I understand that this total trust in the Almighty (read: surrender of basic common sense/prudence) is a necessary personality trait for anyone who elects to raise a family in a trailer on one of these windswept hilltops amidst a gazillion angry Arabs. But where does one draw the line? When does this blind faith that everything will be OK cross over into dragging others (e.g. me) into extremely serious safety/liability issues?
Since this incident I have noticed a few other cars on the road with unsecured infants on a parent’s laps. What the hell is going on here? Has everyone taken leave of their collective senses?! Is this kind of thing happening in Tel Aviv???
Somebody please tell me that I’ve simply been unlucky enough to witness a few isolated examples of incredibly bad judgment, and not a trend towards the ultimate, reckless level of ‘yihiyeh b’seder’!
* Shmatte is a Yiddish word that literally means ‘rag’, but which can also be used to describe a dress or garment. It is rarely a compliment when used in the latter sense.
Sunday, January 23, 2005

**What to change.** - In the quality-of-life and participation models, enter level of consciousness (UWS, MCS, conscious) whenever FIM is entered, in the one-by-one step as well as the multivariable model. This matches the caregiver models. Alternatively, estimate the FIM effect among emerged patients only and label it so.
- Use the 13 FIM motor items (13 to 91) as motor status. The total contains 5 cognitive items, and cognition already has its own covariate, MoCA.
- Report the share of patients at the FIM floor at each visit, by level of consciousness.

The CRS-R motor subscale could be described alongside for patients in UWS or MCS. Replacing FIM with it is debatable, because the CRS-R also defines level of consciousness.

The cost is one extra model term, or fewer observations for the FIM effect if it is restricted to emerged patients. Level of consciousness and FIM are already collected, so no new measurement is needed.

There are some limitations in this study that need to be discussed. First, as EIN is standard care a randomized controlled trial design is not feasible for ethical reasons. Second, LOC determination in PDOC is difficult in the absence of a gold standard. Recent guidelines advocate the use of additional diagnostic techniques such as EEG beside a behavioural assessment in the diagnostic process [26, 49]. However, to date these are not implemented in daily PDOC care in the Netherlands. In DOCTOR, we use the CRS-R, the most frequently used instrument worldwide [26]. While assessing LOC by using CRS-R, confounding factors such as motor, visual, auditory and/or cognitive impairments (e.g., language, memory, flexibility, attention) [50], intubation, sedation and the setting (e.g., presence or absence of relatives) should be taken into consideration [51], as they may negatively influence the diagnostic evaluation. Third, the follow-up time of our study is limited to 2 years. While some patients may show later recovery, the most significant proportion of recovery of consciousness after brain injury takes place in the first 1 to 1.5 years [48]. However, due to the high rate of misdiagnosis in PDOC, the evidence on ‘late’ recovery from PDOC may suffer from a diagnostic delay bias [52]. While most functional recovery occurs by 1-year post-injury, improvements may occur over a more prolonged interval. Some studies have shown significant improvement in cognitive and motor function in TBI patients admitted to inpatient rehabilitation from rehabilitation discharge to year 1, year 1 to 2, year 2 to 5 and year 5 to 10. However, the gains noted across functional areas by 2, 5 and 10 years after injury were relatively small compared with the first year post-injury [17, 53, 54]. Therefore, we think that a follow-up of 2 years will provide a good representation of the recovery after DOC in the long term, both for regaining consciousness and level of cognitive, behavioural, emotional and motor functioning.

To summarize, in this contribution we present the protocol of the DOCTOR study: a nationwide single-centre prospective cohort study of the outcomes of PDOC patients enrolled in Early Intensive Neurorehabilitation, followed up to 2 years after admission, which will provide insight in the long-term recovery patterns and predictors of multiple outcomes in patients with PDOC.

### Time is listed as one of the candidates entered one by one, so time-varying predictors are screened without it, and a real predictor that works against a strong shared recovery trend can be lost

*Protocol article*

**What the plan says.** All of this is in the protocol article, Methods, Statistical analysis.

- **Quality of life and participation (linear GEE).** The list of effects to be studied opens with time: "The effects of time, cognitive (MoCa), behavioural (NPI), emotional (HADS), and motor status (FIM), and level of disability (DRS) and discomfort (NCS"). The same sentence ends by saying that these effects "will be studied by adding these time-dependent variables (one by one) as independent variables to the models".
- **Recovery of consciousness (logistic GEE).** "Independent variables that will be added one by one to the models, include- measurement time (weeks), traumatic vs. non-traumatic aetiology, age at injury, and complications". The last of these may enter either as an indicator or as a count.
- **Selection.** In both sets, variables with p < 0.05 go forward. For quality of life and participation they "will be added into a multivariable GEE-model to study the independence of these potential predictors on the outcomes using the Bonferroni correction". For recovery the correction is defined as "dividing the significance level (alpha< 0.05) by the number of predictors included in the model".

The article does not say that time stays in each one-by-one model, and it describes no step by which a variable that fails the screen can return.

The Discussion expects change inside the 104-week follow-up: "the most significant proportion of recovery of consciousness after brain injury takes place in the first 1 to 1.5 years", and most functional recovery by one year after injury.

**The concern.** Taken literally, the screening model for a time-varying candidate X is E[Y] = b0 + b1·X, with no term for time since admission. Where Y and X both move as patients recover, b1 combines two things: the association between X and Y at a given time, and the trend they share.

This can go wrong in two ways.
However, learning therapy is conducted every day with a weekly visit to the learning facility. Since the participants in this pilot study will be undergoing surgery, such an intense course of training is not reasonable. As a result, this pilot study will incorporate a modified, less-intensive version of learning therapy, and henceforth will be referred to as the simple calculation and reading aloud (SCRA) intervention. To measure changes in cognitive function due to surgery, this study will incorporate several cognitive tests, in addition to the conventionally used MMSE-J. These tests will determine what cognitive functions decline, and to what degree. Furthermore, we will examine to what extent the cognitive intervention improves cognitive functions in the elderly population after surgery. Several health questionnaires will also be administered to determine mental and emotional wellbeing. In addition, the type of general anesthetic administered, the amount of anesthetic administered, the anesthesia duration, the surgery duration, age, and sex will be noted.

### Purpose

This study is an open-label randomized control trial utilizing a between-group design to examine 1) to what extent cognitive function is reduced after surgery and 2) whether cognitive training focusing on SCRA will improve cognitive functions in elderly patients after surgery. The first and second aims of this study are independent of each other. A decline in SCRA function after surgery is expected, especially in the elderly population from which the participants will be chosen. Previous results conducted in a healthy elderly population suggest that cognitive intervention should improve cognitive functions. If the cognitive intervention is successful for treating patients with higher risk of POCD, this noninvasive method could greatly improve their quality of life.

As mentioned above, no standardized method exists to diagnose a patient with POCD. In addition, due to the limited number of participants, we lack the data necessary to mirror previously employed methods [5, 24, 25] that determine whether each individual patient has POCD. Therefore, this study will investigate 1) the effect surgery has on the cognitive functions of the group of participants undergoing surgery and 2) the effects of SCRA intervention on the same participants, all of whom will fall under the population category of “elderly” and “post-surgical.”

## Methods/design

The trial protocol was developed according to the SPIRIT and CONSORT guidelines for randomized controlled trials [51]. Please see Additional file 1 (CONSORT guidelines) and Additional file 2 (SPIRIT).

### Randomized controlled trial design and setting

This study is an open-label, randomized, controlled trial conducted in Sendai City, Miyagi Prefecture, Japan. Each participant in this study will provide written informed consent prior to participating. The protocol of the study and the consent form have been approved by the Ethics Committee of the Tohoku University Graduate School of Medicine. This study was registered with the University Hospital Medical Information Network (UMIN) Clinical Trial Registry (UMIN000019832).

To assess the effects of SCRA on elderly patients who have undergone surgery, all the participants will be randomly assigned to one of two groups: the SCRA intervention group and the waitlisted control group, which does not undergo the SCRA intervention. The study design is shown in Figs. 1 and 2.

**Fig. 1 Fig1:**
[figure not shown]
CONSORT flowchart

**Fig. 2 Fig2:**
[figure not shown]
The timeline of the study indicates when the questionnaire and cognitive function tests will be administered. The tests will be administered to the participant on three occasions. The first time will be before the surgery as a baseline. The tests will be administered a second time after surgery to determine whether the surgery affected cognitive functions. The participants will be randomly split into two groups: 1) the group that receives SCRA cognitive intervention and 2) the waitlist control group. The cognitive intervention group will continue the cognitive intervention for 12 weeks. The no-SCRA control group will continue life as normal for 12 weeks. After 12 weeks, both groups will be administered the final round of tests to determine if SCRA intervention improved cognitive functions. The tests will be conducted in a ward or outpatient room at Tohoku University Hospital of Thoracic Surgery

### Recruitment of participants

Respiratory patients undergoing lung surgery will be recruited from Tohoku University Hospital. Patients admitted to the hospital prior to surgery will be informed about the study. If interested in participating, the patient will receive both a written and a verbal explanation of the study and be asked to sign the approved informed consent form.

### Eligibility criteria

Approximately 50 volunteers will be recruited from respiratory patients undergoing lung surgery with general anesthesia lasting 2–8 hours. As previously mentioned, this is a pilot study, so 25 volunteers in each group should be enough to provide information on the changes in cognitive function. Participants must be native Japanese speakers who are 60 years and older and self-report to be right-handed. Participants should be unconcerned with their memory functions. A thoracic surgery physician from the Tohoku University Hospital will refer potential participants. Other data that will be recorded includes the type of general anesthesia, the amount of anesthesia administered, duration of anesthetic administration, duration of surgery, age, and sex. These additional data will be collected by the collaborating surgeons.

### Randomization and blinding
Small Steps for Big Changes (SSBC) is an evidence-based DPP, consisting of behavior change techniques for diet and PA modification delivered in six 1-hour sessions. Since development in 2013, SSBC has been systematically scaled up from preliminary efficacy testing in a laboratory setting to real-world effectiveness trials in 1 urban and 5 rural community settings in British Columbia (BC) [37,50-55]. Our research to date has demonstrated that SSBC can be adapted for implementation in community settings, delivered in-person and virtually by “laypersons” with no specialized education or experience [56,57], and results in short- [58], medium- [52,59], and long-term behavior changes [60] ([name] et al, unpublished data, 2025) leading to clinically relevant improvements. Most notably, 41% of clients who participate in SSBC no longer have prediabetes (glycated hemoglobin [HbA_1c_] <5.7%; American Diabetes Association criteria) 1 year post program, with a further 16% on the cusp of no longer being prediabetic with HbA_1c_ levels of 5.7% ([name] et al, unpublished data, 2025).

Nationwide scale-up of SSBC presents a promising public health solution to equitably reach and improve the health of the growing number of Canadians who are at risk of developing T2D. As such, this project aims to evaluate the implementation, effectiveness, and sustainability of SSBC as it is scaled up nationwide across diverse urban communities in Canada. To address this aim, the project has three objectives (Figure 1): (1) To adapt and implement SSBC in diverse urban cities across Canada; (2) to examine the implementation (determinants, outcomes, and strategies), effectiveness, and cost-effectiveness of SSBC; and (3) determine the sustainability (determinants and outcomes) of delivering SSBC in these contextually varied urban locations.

End of an Era
I can remember the first time I felt like somewhat of a grownup (or perhaps somewhat less of a little kid) was the first time my parents let me stay up to watch Johnny Carson. I'd been doing it occasionally without permission, but the permission made it clear that I was sometimes allowed to enter this dimly lit, glowing blue, late evening world of grownup humor.
Up until I first watched Johnny Carson, I knew him only by the sound of those around him. Ed McMahon's "Heeeeeeeeere's Johnny!"... or "You are correct sir!"... or perhaps my father's breathless belly laugh during the opening monologue... these were the sounds I heard from my bed late at night. I can remember standing in my pajamas outside the doorway of my parent's bedroom, as the blue light of the TV spilled out into the hallway. And then one day, when I was old enough... my parents, and Johnny Carson, invited me in.
I learned about politics, showbiz, music and, of course comedy, from Johnny Carson. He taught a generation of comedians that a sideways glance or a tight-lipped grin could make even a terrible joke funny.
Johnny Carson was, above all, a master of timing. Even though today, at the relatively young age of 79 he may have rushed his exit from the world's stage, he once again proved the most important rule in show business; 'Alway's leave 'em wanting more.'
Friday, January 21, 2005
No Photo Friday :-(
Sorry folks, you might want to stand back from your computer... there are sick people here!
Specifically, Zahava and Yonah seem to have the Flu. Ariella, Gilad and I all had a milder form of it earlier in the week, but this seems to be the real deal. We even had to call and give a rain check to our shabbat guest!